Looking at this history is it clear what the goal of the Israeli colonizers has been from the start: the establishment of apartheid and the liquidation of the Palestinian cause all together. Full stop.

So, given this — what is to be done?

This is a question for the colonized Palestinians to address following the catastrophic failure of their choice to negotiate for three decades despite the huge power imbalance with the Israelis, out of the belief that the Americans and the spineless European Union would exert some sort of pressure on Israel to grant them an “independent” state. This possibility has now evaporated with the right-wing Israeli government not mincing its words nor intentions: one Jewish state between the Jordan river and the Mediterranean sea.

First of all, we must admit that we have failed miserably to liberate even one inch of historic Palestine since 1948.

The emergence of our contemporary revolution in 1965, and the formation of the Palestine Liberation Organization one year before that were two important moments, among others, in the formation of a national identity that is denied by the Zionist colonizers. But now, we need to move forward. We can no longer afford to flirt with Zionism and reactionary Arab regimes. The threat is existential and, therefore, has to be dealt with in a manner that does not compromise on basic rights.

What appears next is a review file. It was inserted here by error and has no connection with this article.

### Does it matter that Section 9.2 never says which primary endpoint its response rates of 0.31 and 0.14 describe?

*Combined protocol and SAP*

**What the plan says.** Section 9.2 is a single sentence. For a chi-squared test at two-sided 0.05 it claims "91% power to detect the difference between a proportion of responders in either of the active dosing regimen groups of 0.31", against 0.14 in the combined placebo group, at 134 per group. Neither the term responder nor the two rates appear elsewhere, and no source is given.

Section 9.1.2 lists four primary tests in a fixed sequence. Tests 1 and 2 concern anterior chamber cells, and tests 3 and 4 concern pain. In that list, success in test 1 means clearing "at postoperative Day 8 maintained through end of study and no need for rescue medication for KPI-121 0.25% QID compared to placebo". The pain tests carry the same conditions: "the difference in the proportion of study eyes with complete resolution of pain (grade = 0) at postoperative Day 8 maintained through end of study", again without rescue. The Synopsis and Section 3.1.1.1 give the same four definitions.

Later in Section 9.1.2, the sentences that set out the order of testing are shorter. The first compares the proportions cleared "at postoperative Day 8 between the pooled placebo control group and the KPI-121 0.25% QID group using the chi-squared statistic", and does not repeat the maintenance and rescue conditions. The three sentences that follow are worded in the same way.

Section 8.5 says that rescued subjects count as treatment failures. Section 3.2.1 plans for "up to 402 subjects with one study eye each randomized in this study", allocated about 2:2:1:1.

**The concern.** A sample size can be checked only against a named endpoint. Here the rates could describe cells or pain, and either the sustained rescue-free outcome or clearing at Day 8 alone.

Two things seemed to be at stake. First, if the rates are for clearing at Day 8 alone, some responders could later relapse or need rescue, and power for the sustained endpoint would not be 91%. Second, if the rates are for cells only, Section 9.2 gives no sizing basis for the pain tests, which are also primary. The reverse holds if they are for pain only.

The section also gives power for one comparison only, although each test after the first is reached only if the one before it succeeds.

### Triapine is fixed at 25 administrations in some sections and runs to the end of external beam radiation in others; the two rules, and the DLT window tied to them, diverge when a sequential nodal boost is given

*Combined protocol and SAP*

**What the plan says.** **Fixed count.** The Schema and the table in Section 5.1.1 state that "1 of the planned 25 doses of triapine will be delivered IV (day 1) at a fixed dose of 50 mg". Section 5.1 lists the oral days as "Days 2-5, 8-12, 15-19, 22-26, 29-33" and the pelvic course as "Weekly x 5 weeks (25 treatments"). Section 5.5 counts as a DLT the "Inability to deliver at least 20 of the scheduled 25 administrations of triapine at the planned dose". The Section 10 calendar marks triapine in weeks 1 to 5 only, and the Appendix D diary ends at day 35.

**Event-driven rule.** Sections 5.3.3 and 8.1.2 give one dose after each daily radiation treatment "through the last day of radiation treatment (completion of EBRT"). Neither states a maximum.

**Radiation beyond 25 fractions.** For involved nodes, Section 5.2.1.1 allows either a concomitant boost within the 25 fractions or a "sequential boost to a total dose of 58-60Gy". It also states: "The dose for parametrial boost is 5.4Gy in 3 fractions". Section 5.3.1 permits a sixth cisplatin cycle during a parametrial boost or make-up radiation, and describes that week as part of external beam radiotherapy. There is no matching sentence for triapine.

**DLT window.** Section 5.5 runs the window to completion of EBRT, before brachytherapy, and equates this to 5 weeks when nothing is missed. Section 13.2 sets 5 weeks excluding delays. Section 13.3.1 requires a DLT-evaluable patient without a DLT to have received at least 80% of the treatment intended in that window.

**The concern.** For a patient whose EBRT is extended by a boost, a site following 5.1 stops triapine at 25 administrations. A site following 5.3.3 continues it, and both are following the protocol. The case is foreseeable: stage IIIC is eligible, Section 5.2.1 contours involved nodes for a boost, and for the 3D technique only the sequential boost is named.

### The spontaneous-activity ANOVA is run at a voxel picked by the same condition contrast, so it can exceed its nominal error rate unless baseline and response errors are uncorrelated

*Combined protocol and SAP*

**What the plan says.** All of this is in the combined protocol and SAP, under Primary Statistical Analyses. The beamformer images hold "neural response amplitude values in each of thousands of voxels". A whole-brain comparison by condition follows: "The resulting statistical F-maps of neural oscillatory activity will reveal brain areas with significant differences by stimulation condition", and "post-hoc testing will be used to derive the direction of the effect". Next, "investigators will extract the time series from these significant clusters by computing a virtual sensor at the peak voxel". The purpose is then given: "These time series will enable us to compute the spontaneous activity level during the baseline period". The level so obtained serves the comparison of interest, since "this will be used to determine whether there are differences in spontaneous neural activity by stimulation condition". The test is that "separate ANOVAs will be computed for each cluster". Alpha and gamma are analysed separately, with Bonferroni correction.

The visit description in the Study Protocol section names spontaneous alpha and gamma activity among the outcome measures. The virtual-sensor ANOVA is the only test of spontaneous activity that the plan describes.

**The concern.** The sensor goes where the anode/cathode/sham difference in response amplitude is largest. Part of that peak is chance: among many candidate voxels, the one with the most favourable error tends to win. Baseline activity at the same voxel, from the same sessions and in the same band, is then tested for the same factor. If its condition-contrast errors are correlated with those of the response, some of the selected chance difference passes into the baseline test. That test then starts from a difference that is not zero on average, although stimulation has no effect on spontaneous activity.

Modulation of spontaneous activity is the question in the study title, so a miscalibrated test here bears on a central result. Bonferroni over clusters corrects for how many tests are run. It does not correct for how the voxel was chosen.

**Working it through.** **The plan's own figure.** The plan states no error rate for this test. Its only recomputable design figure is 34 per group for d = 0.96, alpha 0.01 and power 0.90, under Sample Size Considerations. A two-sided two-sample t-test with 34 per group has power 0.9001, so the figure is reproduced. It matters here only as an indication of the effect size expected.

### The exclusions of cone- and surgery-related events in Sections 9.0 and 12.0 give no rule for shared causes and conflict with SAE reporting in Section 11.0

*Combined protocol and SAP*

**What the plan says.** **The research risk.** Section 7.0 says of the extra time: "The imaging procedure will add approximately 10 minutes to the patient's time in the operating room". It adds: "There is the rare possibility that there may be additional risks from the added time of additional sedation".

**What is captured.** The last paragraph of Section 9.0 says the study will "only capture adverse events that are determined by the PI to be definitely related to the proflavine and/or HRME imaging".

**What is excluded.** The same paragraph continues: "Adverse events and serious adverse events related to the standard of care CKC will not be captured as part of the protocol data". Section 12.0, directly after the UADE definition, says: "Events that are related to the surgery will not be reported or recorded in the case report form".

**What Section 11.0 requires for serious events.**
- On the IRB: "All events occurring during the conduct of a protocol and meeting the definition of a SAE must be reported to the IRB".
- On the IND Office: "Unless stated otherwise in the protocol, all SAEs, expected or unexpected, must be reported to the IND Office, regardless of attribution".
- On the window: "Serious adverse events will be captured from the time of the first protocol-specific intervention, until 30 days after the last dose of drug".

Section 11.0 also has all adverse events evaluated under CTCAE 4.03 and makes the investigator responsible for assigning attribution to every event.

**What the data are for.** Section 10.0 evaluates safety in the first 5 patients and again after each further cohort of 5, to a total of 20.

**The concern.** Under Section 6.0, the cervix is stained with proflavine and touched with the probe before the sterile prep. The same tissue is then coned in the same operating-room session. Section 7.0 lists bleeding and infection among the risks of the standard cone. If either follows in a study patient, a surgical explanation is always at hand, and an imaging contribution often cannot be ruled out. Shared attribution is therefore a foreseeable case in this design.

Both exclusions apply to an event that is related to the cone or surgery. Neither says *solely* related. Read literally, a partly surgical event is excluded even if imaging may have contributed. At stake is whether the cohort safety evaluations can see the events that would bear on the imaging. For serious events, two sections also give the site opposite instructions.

It is the right time to create the groundwork for a “new” political movement that will speak to a greater number of constituencies than traditional nationalist parties and progressive political organizations have proved capable of doing so far. The problem with most political forces in occupied Palestine is that they have surrendered to the seduction of assimilation by the Oslo ‘ideology.’

It’s very encouraging to see more Palestinian activists embracing a clearer analysis that reflects a vision which is able to move beyond the racist two-state solution by radically critiquing the activism and nationalist theories of the past.

One good example is the formation of the One Democratic State Campaign which has members from the three components of the Palestinian people. Its objective has been stated very clearly: replacing the apartheid regime with a democratic state of equal rights for all its inhabitants, including the returning refugees. Its vision is “a democracy that will give all the inhabitants of [Palestine] equal rights, will finally bring home the refugees, and will respect the cultures, religions and identities of all the peoples that comprise our society.”

This is precisely why it is of paramount importance that we situate the one-state discourse and BDS, within the Palestinian radical tradition through links to the works of Ghassan Kanafani, Edward Said, and the anti-Stalinist Left.

We in Palestine do need a movement that pays attention to popular political education and move away from the hegemonic, factional dichotomy. This movement has to prioritize work and activism on the ground, what South African activists referred to as “mass mobilization,” and link that to the global BDS campaign that has already acknowledged the intersectionality of many current issues.